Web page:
Julia Winter
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I would do a search on Craigslist for "yurt" every so often. A tipi is more indigenous, but I think a yurt with a rocket mass heater would be comfy indeed.
 
Deb Rebel
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Nice picture, Paul. How was that one finished off?

I do thankfully have home for the coming winter, but will be taking many measures to make it easier to heat. Walipini are being done next spring; so. (mostly got injured and way behind schedule). Just that I had seriously looked into Earthships and bale homes several back and almost built a bale home about 2000... and in a few days you might be able to put one of those up to make the winter.

And Paul, is that one made of recycle pallet, or...?
 
paul wheaton
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Posts: 21976
Location: missoula, montana (zone 4)
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Deb,

When you say "that one", I think you are referring to the wood skiddable wood shed? What you see is complete. I threw that out there with the idea of making a skiddable shed and then throwing some straw bales in it to make a tiny straw bale home.

 
Deb Rebel
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Yes, Paul, 'that one' seems to be the 'skiddable shed'. Talk about a great idea.

I finally talked spouse into TWO hugelkulturs, they're still being built. Hehehe.

Loving this site more and more. And thank you for the replies, I know you're a busy dude, Paul. (Did love the award vid from sepp holzer)

I still have a hate/love affair with bales. I made and tossed my share when younger, now they are so (deleted) useful. You can build insulated homes; insulate perimeters; stand them on end and grow potatoes; put up a few pallets so your intown neighbors can't see and make a pee-bale compost...

I just like the idea if you are being strapped for time, doing the spike/bale stack quick shelter...
 
Enrique Garcia
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Location: Las Vegas, NV
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I took a class in Austin on earth bag building & the teacher, Thea Bryant, was starting to use Onion/Potato bags & preferred them to the expensive Polypropylene bags which is what adds all the cost to that kinda project ... they worked great !! Crazy cheap too .. just add earth + 10% aggregate .. tho if you have more trees in that area ... not sure the time it takes to ready those ...
 
Jason LaVoy
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paul wheaton wrote:


77) How about a tiny log cabin? We have lots of trees.






I had an (untested) idea to build a simple log cabin like this, then cob the inside six inches thick to chink the logs and add thermal mass.
 
Justin Jones
Posts: 54
Location: Lake Arrowhead, CA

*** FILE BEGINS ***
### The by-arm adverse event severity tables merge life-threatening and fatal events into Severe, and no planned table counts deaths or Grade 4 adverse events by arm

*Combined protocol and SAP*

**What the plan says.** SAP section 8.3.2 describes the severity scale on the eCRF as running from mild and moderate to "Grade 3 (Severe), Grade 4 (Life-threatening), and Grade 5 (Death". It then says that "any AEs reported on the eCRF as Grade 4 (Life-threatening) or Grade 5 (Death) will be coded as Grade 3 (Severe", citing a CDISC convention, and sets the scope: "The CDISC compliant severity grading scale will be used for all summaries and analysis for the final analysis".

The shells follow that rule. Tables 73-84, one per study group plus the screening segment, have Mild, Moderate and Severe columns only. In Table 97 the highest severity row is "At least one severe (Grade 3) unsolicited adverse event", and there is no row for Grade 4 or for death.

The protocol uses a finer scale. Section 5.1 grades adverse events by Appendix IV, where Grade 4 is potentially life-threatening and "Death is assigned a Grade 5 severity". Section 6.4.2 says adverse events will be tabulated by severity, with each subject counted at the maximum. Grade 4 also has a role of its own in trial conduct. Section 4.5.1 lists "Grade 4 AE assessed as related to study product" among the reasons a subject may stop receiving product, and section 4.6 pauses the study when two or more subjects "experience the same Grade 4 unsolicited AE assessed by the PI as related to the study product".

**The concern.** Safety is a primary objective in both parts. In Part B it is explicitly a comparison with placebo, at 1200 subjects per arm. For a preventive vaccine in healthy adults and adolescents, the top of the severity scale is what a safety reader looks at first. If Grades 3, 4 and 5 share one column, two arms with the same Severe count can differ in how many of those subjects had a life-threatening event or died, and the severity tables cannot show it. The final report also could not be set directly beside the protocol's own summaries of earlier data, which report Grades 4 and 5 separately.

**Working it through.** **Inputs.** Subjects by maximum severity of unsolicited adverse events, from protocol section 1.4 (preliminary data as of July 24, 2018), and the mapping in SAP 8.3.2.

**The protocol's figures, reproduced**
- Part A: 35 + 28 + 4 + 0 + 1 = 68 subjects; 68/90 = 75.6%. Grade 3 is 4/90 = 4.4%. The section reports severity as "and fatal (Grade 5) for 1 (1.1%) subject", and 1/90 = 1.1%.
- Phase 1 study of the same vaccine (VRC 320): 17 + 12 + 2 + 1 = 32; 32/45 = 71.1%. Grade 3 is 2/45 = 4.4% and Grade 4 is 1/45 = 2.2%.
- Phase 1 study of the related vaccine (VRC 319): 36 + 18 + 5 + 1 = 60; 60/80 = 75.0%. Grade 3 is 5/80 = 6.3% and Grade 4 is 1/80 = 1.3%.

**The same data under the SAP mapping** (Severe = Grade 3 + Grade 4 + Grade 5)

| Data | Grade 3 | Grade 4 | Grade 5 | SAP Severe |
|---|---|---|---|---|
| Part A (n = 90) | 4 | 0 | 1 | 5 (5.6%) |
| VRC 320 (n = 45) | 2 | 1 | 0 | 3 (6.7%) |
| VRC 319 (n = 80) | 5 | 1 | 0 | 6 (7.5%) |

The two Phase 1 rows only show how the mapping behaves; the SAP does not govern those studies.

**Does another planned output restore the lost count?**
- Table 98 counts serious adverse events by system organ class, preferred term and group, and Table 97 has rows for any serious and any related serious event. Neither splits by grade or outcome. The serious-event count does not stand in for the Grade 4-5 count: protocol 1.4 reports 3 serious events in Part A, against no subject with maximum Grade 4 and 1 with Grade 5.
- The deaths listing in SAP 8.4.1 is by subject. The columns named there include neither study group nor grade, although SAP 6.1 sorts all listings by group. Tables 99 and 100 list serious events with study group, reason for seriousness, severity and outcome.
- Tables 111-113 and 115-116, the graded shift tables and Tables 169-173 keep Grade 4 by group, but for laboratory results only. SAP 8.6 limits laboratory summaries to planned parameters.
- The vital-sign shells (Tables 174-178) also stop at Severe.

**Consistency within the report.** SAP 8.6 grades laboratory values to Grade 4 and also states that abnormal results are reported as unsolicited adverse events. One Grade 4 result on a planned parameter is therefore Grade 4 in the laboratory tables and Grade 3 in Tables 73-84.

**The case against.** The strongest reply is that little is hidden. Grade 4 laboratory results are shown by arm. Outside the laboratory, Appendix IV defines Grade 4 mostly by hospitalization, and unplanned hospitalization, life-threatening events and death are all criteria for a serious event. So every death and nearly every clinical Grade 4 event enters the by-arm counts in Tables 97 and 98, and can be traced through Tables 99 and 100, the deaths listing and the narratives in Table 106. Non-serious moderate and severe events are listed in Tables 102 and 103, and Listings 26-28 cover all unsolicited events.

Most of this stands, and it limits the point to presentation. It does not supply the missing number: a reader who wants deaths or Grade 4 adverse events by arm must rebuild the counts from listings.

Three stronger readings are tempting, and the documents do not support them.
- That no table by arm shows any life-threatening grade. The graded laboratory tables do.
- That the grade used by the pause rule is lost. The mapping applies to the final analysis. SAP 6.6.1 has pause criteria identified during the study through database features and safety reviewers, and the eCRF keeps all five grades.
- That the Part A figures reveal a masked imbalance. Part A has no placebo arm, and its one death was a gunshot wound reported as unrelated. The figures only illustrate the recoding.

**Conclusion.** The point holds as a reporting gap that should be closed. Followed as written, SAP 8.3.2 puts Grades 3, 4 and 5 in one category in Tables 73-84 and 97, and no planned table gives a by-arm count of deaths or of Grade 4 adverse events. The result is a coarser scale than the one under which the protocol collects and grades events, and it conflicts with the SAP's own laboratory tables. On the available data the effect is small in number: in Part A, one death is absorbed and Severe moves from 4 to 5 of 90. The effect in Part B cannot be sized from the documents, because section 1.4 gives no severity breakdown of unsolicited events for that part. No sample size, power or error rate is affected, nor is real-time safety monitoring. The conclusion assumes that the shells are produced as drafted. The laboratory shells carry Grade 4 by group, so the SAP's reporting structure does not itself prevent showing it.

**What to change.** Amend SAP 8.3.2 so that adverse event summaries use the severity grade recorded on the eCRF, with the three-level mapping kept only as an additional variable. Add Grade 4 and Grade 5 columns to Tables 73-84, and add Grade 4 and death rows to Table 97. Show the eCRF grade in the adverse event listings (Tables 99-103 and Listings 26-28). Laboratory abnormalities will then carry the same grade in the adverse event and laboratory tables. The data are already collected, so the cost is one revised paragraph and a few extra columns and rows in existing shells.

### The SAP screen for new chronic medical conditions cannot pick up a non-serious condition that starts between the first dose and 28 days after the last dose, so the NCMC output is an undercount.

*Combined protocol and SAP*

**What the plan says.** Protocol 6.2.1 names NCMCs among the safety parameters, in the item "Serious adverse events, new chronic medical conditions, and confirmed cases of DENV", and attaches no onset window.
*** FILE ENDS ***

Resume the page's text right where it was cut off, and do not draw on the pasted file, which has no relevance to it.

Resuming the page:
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I am currently working on a debris cabin for base camp. I've posted initial design ideas at the debris hut thread: http://www.permies.com/t/36878/ancestral-skills/Debris-Hut#299395
 
kadence blevins
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Location: SE Ohio
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Justin Jones-
Thats super awesome! Totally need pics (:
Have you seen the old debris hut thread? See my posts there:
http://www.permies.com/t/24288/labs/debris-hut

Once i get things sorted and am able to get out there as a gapper i am sooooo groovin on doing this (:
 
Rebecca Boshemian
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74) A gapper was here earlier this year and wanted to build a treehouse with a rocket mass heater in it. At first I thought it would not be possible, but after a lot of discussion, we came up with a steep spot on the volcano where if you built a tree house, one end would be close to the ground and the other end would be way up in the trees. The end close to the ground could have some support from the ground for a rocket mass heater!


Have you folks heard of a dude called Michael Garnier, who did a bunch of experimentation to develop an artificial tree limb that can hold in the neighborhood of 8,000 to 9,000 pounds? He also has a heavy duty limb that he claims can hold something like 23,000 pounds. This is of great interest to me, since I'd like to put a RMH in a treehouse built on 4 trees outside Portland. Surely that's enough of a weight carrying capacity to allow for a RMH in a tree? Thoughts, anyone?
 
paul wheaton
master steward
Posts: 21976
Location: missoula, montana (zone 4)
bee chicken hugelkultur trees wofati woodworking
 
Burra Maluca
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http://treehouses.com/joomla/index.php/construction/garnier-limb

http://treehouses.com/joomla/index.php/construction/garnier-limb-parts

Photo from the link above.



The image below is from the wikipedia page Treehouse attachment bolt and shows the artificial limb growing into the tree over time.

 
Eugene Rominger
Posts: 21
Location: Paso Robles,Ca
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If you ever find your self in southern Oregon with time to kill stop in for a tour and\or ride the zip lines.
Or better yet stay few nights sleeping 40' in the air.
if you have any plans to build anything resembling a tree house talk to Mitchael first.

http://treehouses.com/joomla/

https://www.youtube.com/watch?v=zw2HOh9fOHY#t=12
 
Rebecca Boshemian
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I have indeed spoken with Michael. He speaks with authority about tree houses in general, but since he's not familiar with the rocket mass heater, he can't really offer an opinion on whether or not I would be able to install one in a tree house.